In the next section, we'll teach you how to select and serve your home-grown spinach.

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Selecting Spinach

Spinach comes in two basic varieties: curly-leafed and smooth. Smooth is more popular, because curly-leafed is more difficult to rid of dirt that's buried in its folds. Choose spinach with leaves that are crisp and dark green; avoid limp or yellowing leaves, an indication that the spinach is past its prime. Refrigerate unwashed spinach in a loose plastic bag; it'll keep for three to four days. If you wash it before you store it, the leaves have a tendency to deteriorate rapidly.

Spinach
Wash spinach two or three times before serving to remove all grit.

Preparing and Serving Spinach

Wash spinach leaves carefully and thoroughly, repeating the rinsing process two or three times. Even a speck of grit left behind can ruin an otherwise perfect dish.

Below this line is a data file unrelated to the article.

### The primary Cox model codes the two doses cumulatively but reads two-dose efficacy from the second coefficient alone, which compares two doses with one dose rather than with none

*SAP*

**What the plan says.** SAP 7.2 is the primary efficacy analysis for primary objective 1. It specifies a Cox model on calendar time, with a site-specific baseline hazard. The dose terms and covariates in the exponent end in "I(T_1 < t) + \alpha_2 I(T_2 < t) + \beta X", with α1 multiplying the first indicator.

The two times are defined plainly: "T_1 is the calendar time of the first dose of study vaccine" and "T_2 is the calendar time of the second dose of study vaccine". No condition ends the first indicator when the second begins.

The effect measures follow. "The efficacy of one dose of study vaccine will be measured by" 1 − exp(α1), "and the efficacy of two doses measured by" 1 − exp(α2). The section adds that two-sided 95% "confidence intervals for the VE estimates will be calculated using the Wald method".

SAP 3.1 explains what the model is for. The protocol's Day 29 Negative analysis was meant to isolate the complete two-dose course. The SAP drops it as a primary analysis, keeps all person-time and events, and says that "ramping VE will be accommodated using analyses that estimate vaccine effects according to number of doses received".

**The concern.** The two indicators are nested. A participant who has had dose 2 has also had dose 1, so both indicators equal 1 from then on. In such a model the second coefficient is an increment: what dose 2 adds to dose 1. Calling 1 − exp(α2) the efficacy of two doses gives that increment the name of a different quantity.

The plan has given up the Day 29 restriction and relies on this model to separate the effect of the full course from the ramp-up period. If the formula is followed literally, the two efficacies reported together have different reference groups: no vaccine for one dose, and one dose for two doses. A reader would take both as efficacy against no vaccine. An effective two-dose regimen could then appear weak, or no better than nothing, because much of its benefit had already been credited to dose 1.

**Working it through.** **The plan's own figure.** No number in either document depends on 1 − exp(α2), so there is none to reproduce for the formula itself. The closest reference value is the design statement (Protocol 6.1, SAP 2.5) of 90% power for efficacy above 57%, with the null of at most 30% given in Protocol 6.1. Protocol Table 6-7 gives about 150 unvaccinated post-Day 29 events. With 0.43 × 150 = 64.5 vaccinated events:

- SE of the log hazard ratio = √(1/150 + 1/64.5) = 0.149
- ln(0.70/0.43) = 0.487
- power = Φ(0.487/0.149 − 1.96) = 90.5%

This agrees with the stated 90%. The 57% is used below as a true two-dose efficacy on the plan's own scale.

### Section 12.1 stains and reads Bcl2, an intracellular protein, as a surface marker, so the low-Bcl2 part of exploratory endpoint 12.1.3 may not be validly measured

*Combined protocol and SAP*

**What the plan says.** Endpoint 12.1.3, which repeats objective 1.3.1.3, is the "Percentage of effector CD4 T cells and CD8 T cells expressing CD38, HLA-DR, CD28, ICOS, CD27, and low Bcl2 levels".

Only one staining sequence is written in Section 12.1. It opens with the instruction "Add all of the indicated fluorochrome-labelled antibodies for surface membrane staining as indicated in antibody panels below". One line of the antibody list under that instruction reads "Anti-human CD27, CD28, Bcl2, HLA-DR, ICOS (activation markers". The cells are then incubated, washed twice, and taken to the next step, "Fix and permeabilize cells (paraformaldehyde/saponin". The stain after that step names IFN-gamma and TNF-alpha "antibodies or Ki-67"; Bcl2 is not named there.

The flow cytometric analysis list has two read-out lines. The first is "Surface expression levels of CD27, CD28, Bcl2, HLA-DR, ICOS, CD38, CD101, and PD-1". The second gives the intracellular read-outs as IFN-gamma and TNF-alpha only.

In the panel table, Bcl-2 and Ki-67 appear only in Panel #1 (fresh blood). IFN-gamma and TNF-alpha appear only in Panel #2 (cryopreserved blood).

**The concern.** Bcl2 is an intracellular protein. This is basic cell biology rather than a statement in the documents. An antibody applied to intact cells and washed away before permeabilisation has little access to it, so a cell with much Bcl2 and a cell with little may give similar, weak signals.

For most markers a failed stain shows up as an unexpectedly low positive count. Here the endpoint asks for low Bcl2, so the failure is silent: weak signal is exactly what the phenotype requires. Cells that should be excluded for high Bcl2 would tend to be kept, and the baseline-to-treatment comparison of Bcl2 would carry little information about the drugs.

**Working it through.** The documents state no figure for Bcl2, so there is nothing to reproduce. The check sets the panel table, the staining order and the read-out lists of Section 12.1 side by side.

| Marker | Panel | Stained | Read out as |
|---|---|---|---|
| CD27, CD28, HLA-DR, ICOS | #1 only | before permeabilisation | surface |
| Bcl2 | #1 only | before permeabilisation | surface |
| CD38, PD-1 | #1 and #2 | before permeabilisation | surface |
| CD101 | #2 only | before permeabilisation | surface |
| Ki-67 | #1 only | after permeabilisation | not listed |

Spinach is treasured for its versatility; it's tasty whether you serve it fresh or cooked. Either way, it can be included in dishes without adding hardly any calories. Warm spinach salads are a classic, but they are typically high in saturated fat. For a tasty version low in saturated fat, omit the bacon and egg yolks, and use mushrooms and garbanzo beans instead. To cook spinach, simmer the leaves in a small amount of water until the leaves just begin to wilt, about five minutes. Top with lemon juice, seasoned vinegar, sauted garlic, or a dash of nutmeg, and serve.

Salad doesn't have to leave you with that empty feeling. Use spinach in your next salad, and not only can you brag that you are eating healthy, you won't hear your stomach growling while you boast to your friends.

In the next section, we'll talk abut the health benefits of spinach.

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Health Benefits of Spinach

When you were a kid, your mom told you spinach was good for you. When is Mom ever wrong? Spinach offers twice as much fiber as other greens. So when you want a salad that's going to fill you up, go for the spinach variety.

Wilted spinach mandarin
Showcase your home-grown spinach
in
Wilted Spinach Mandarin.

Spinach is a nutrition superstar, even a fairly good source of iron. It's loaded with vitamins and minerals, some of which are hard to find in other foods.